Since the last piece in this series was written, the Trump administration has been busy. Betsy DeVos and Jeff Sessions were confirmed. POTUS signed at least five more executive orders into effect, including a proclamation that February is now American Heart Month, while floundering in attempts to recognize influential members of the black community during Black History Month. Michael Flynn resigned as National Security Advisor. And lest we neglect it, the travel ban was set in place for seven countries, resulting in protests and courtroom questions about the ban’s constitutionality. The travel ban has arguably been the president’s most controversial action thus far, so it seems fitting to consider it, and other information, through the lens of the foreign policy stance outlined on the White House website, which can be read in its entirety here.
One might consider the site’s statements about “peace through strength” to be the thesis of the administration’s foreign policy, followed by the expressed desire to foil and stem the tide of ISISthrough “work with international partners to cut off funding for terrorist groups, to expand intelligence sharing, and to engage in cyber warfare to disrupt and disable propaganda and recruiting.” It is hard to argue with objectives like those. Stopping terrorism and achieving peace are admirable, universally acceptable aims. But at what cost and by what means does our president aim to achieve these ends? It is not wholly clear, but the ban on a seemingly arbitrary set of nations- given that no fatal acts of terrorism on US soil have originated in those nations- without so much as consulting the legislative branch, certainly thickens the mire. (For a full list of terror attacks in the US since 9/11/01, consider this study from Ohio State University.)
The White House policy states, “we will rebuild the American military. Our Navy has shrunk from more than 500 ships in 1991 to 275 in 2016. Our Air Force is roughly one third smaller than in 1991. President Trump is committed to reversing this trend, because he knows that our military dominance must be unquestioned.” And this of course forces me to ask the question: is our military dominance actually questioned? Also, given the advances in mechanized warfare and military technology, is it necessary to have as many naval vessels and aircraft, or even as many personnel, as in the past? Should our focus, if it is turned toward military ventures at all, be upon hardware and the risk of soldiers’ lives, or should it be instead on intelligence and remote action? When one considers that the cost of one- ONE- “Ticonderoga Class” vessel, originally deployed in 1983, is (or was then) $1 billion, I find it difficult to endorse such a costly endeavor. How can we afford to rebuild the Navy AND build a wall along the Mexican border? Where is the money tree planted and how much can I take for myself?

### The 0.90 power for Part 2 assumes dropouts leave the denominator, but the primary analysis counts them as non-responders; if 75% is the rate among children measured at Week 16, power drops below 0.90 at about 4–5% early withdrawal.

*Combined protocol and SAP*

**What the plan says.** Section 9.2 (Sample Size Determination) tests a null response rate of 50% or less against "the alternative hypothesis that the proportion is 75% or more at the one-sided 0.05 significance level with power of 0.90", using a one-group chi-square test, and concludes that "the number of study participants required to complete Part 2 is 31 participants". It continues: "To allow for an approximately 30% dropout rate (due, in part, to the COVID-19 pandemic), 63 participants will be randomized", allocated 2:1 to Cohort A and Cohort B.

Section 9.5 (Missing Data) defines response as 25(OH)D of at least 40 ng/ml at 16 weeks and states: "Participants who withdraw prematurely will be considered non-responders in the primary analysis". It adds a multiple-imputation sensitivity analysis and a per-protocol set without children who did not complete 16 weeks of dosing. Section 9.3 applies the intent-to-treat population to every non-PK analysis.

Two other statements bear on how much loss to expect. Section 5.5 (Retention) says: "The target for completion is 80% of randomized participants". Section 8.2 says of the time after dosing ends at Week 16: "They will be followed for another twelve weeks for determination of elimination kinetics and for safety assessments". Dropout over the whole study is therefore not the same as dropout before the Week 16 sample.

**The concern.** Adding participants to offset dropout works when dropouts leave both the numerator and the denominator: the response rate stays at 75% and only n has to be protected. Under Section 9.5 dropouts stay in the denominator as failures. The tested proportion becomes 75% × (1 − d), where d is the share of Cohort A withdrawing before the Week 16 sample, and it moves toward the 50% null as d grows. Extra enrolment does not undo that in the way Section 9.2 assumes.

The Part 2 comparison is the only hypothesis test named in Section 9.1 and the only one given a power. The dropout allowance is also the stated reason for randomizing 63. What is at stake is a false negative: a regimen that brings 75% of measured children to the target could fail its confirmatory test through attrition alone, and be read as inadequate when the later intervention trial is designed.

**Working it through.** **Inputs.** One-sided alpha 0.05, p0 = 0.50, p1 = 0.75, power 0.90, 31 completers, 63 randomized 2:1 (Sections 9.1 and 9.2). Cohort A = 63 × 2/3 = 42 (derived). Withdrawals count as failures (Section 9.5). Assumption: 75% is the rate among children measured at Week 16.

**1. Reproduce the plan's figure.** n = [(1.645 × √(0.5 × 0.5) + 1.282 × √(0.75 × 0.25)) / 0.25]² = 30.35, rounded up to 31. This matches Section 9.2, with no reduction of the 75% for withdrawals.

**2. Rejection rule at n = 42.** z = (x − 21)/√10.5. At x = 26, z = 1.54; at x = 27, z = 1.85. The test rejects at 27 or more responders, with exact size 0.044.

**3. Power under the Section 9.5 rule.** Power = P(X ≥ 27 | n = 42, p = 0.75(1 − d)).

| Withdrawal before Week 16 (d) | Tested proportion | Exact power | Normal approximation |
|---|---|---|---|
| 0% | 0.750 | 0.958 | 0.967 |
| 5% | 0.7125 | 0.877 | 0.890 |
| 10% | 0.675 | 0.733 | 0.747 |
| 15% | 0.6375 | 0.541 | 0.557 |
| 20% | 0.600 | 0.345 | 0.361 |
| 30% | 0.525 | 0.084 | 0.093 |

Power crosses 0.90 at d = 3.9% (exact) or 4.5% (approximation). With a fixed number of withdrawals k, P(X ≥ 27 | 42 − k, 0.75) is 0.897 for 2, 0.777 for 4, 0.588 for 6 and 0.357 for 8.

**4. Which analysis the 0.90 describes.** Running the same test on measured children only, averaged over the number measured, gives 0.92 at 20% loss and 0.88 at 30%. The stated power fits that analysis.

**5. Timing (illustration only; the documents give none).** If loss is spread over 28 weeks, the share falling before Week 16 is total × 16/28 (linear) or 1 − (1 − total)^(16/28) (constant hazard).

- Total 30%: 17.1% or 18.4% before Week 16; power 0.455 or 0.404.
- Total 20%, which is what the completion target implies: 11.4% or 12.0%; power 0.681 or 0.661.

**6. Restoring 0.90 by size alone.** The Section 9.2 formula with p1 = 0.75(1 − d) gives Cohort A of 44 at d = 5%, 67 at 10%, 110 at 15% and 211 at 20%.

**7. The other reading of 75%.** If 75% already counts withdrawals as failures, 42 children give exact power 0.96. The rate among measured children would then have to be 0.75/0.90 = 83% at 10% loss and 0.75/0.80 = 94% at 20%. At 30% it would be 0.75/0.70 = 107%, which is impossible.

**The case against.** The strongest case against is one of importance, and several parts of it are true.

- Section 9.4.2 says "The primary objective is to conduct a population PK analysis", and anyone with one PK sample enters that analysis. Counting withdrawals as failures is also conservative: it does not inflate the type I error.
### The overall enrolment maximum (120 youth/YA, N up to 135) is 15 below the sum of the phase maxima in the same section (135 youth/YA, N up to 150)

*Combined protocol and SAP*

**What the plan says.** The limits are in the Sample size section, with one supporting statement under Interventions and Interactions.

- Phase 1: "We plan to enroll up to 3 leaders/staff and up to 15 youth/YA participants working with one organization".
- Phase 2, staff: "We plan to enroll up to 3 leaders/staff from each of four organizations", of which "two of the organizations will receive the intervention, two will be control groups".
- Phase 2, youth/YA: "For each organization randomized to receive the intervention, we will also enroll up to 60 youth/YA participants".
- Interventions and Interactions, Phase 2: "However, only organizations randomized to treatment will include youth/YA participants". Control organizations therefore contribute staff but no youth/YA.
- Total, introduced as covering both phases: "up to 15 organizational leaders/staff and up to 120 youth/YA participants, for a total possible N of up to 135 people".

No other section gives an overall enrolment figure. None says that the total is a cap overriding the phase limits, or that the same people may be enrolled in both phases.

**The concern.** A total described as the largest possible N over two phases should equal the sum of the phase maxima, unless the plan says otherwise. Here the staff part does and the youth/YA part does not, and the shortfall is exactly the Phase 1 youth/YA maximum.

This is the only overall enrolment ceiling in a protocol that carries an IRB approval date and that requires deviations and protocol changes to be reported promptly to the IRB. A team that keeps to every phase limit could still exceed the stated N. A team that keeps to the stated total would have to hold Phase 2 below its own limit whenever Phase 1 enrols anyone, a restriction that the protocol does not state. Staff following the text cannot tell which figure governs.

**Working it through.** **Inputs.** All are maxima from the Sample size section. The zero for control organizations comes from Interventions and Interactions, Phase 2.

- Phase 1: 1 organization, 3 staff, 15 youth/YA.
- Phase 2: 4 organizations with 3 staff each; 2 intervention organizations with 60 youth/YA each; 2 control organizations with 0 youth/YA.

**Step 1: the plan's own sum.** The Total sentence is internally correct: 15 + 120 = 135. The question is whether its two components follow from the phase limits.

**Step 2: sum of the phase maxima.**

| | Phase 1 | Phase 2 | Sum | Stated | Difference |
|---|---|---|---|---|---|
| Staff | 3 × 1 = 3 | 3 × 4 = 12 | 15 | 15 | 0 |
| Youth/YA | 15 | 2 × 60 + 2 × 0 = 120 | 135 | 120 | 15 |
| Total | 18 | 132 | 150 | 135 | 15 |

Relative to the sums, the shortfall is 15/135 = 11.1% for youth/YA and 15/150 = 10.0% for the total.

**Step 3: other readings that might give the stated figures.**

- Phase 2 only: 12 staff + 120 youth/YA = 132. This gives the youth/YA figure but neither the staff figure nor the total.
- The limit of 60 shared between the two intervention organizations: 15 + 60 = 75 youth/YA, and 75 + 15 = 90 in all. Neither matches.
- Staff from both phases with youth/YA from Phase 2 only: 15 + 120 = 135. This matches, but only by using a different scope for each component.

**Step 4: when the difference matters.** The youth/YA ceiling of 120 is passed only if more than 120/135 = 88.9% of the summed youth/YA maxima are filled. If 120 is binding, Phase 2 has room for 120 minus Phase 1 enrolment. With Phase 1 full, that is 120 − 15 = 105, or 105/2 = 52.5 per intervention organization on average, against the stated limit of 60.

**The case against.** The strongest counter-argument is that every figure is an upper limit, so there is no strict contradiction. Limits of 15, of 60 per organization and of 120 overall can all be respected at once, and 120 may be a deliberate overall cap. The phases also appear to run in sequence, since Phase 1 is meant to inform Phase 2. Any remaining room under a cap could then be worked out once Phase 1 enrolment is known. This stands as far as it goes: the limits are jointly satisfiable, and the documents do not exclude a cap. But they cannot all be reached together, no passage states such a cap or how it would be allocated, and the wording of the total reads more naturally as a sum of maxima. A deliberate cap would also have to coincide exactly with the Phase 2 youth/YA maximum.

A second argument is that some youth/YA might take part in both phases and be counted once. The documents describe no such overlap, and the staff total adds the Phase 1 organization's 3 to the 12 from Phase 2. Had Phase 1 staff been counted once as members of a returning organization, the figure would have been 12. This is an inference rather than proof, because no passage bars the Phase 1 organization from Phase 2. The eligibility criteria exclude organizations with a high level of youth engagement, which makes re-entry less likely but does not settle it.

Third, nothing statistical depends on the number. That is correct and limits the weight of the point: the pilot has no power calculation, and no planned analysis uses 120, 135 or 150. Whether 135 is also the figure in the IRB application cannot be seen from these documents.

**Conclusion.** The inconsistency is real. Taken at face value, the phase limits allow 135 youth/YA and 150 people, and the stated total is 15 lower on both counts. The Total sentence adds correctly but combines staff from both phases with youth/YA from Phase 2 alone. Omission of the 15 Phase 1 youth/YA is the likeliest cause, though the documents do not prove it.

Further, does the vague nature of this statement unsettle anyone else? Particularly regarding how chummy Putin and POTUS appear to be: “The world must know that we do not go abroad in search of enemies, that we are always happy when old enemies become friends, and when old friends become allies.” Call me a conspiracy theorist if you must, but I smell vodka and spray tan.